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Run an executable under strict SECCOMP mode ( to avoid hostile input files to exploit software defects and lead to arbitrary code execution, theft, tampering or destruction of data, unwanted Web access.

Mostly dedicated (and tested) to run the GDAL/OGR binaries :


Linux only. Requires Kernel strict SECCOMP support ( Linux >= 2.6.12 )

To check if your kernel supports SECCOMP, check that "grep SECCOMP /boot/config-XXXXXXX" shows "CONFIG_SECCOMP=y"

How to build ?

$ make

How to use ?

Usage: ./seccomp_launcher [-ro | -rw | -ro_extended | -rw_extended] a_binary binary_option1...

Options: -ro (default): set sandbox in read-only mode, restricted to files explicitely listed on the command line or white-listed in seccomp_launcher. -ro_extended : set sandbox in read-only mode (access to all files readable by the current user). -rw : set sandbox in read/write mode, restricted to files explicitely listed on the command line or white-listed in seccomp_launcher. -rw_extended : set sandbox in full read/write mode (access to all files readable by the current user).


$ ./seccomp_launcher gdalinfo some.tif

$ ./seccomp_launcher -rw gdal_translate some.tif target.tif

$ ./seccomp_launcher -rw ogr2ogr -f filegdb out.gdb poly.gdb -progress

$ ./seccomp_launcher python swig/python/samples/ some.tif


Quality: Alpha / proof-of-concept.


Do NOT use this software to run potentially hostile binaries. It is not meant for that, and has known vulnerabilities (that are inherent to its design) if you use it for that purpose.

It is meant at running "trusted" binaries (i.e. that do not contain code that is designed to defeat, that potentially have defects that could be exploited by hostile input data.

seccomp_launcher will only work against binaries that are dynamically linked against the GNU libc, and that do not use directly system calls. This is the case of typical Linux binaries. Binaries that would not follow those constraints will be aborted by the SECCOMP mechanism.

Software architecture

The seccomp_launcher software is made of two parts :

  • the seccomp_launcher binary itself, which is a process that launches the user binary with the library loaded with LD_PRELOAD. It communicates with with a pipe, and executes the system calls that the user binaries want to execute, on its behalf. seccomp_launcher is where the security is implemented, and thus the part that must be carefully coded to avoid abuses. The commands received from the user binaries through the pipes are supposed to be hostile, and must be checked.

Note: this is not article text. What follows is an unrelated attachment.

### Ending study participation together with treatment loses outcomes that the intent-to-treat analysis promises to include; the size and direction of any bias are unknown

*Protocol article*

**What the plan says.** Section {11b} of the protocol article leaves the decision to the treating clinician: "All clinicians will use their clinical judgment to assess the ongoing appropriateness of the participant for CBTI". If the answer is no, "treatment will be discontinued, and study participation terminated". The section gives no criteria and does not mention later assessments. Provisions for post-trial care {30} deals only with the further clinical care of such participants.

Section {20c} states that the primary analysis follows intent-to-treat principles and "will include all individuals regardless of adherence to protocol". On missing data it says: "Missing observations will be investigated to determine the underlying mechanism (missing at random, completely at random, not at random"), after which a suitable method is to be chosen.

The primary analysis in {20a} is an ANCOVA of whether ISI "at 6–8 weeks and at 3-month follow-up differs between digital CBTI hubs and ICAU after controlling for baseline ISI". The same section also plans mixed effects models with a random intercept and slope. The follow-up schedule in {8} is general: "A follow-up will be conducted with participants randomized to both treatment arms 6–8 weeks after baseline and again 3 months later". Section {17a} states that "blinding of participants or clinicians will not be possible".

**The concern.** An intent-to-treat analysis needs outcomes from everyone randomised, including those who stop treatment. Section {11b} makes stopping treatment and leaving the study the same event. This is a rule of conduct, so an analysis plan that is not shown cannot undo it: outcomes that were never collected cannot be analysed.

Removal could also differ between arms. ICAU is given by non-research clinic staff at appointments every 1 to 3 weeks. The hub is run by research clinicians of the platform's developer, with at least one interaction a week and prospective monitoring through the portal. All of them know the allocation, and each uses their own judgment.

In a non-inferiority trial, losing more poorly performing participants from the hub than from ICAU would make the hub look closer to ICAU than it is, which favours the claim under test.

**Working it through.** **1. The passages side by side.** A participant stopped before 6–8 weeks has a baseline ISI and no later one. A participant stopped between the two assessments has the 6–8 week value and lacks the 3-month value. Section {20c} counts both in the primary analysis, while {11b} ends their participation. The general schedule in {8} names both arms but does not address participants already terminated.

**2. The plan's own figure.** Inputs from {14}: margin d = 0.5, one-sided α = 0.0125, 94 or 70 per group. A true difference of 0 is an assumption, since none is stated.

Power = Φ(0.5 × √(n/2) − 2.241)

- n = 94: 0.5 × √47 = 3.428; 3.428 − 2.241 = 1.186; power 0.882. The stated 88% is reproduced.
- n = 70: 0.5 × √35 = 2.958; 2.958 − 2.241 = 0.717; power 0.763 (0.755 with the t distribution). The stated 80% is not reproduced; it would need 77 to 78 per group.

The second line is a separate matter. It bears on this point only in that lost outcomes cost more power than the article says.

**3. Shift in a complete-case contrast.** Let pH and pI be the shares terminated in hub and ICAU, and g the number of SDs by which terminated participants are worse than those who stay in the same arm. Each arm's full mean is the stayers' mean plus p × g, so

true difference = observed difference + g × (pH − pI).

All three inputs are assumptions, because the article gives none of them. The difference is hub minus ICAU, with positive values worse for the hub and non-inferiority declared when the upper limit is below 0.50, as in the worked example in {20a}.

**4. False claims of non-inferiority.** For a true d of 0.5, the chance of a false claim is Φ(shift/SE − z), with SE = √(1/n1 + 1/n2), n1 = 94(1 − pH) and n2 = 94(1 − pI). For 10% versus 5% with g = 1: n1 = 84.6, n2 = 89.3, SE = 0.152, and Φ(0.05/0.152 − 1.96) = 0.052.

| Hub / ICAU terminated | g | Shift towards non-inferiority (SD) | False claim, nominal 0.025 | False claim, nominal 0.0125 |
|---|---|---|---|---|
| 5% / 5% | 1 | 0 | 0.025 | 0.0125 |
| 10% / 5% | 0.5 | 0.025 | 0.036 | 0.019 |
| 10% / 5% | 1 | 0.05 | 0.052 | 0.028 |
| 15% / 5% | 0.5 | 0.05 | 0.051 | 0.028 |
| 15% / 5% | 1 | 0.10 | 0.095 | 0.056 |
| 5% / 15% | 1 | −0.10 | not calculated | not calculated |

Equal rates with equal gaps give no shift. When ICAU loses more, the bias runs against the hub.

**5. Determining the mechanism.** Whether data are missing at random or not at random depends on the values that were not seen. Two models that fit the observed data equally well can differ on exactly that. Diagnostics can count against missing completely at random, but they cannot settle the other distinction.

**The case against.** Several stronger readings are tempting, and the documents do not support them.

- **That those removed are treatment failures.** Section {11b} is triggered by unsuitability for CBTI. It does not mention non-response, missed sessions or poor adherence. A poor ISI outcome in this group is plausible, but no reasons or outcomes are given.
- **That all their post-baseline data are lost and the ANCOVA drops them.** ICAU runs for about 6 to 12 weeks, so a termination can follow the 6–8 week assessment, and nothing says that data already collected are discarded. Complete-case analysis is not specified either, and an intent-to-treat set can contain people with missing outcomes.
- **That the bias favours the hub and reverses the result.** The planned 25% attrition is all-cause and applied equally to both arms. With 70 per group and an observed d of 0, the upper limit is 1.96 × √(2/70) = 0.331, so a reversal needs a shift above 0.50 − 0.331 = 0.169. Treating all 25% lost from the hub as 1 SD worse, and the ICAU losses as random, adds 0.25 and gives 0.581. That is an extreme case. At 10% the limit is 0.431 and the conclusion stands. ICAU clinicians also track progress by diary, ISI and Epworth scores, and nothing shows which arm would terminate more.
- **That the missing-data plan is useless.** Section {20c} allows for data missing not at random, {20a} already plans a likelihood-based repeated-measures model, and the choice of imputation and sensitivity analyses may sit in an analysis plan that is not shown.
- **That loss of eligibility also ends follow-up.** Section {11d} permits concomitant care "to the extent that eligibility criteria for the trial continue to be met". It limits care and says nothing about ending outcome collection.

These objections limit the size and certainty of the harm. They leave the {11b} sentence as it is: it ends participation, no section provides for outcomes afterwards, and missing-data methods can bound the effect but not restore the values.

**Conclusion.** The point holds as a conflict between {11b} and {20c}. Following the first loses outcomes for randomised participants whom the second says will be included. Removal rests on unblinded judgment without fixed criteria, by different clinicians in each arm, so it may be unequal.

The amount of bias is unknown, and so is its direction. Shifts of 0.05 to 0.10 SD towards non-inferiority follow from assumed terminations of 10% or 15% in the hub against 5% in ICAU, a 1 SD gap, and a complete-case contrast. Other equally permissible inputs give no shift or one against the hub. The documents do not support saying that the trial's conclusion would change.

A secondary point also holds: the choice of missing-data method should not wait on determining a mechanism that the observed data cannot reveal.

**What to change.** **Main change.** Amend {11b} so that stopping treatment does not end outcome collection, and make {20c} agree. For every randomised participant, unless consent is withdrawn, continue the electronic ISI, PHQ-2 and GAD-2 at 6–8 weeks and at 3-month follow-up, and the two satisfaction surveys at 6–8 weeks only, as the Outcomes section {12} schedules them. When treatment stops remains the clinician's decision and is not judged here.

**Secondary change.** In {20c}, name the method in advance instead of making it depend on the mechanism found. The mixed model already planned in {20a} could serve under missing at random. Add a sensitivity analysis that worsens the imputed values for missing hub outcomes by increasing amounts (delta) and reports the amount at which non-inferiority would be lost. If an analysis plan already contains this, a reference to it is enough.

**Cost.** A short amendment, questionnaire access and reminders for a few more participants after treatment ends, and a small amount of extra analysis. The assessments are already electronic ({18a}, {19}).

The list of system calls that are delegated by the user process to seccomp_launcher is in the seccomp_launcher.h file.

    Note: seccomp_launcher can be edited to adjust the security policies. It could also likely been written in another language than C. A port to Python with the use of the os library would likely be doable.

  • the dynamic library that is injected into the user binary thanks to LD_PRELOAD. It has an initializer function that will do a few actions while still in normal (unsecure mode), like preloading dynamic libraries used by Python or GDAL/OGR (e.g. the PROJ.4 library that is loaded with dlopen() mechanism). Once those initializations are done, the init function runs the prctl( PR_SET_SECCOMP, 1, 0, 0, 0 ) system call. From that point, the only system calls that are allowed in the current thread are read(), write(), exit() and sigreturn(). Any attempt to execute another system call causes the process to be immediately killed by the Linux kernel. As this is a particularly restricted set of operations, that would restrict severly what could be done, overrides most of the usual entry points of the GNU libc to provide an implementation compatible with the SECCOMP limits. Different implementation exists :

    • file oriented operations ( fopen(), fread(), etc... ) are passed to the seccomp_launcher binary (through the pipe it has created) that checks if they are legitim or not, according to the mode in which it has been launched, and run them on the behalf of the user process if they are authorized

    • other GNU libc functions related to threading, etc... have just a stub implementation that does nothing.


Even Rouault,



Related projects

A close project is seccompsandbox, the Google Seccomp Sandbox for Linux, . seccompsandbox uses much more clever techniques that seccomp_launcher. It runs probably faster, but its correctness is also likely harder to verify due to the advanced techniques used. seccomp_launcher uses absolutely no assembler code, and thus can potentially be used on any hardware platform supported by Linux (e.g. ARM, although at the time of writing only x86_64 has been tested).

What to contribute ?

Reviews of seccomp_launcher.c for potential holes in the security checks are welcome !

Missing overrides of GNU libc in seccomp_preload.c are also welcome.


Launcher that runs binaries under strict SECCOMP mode




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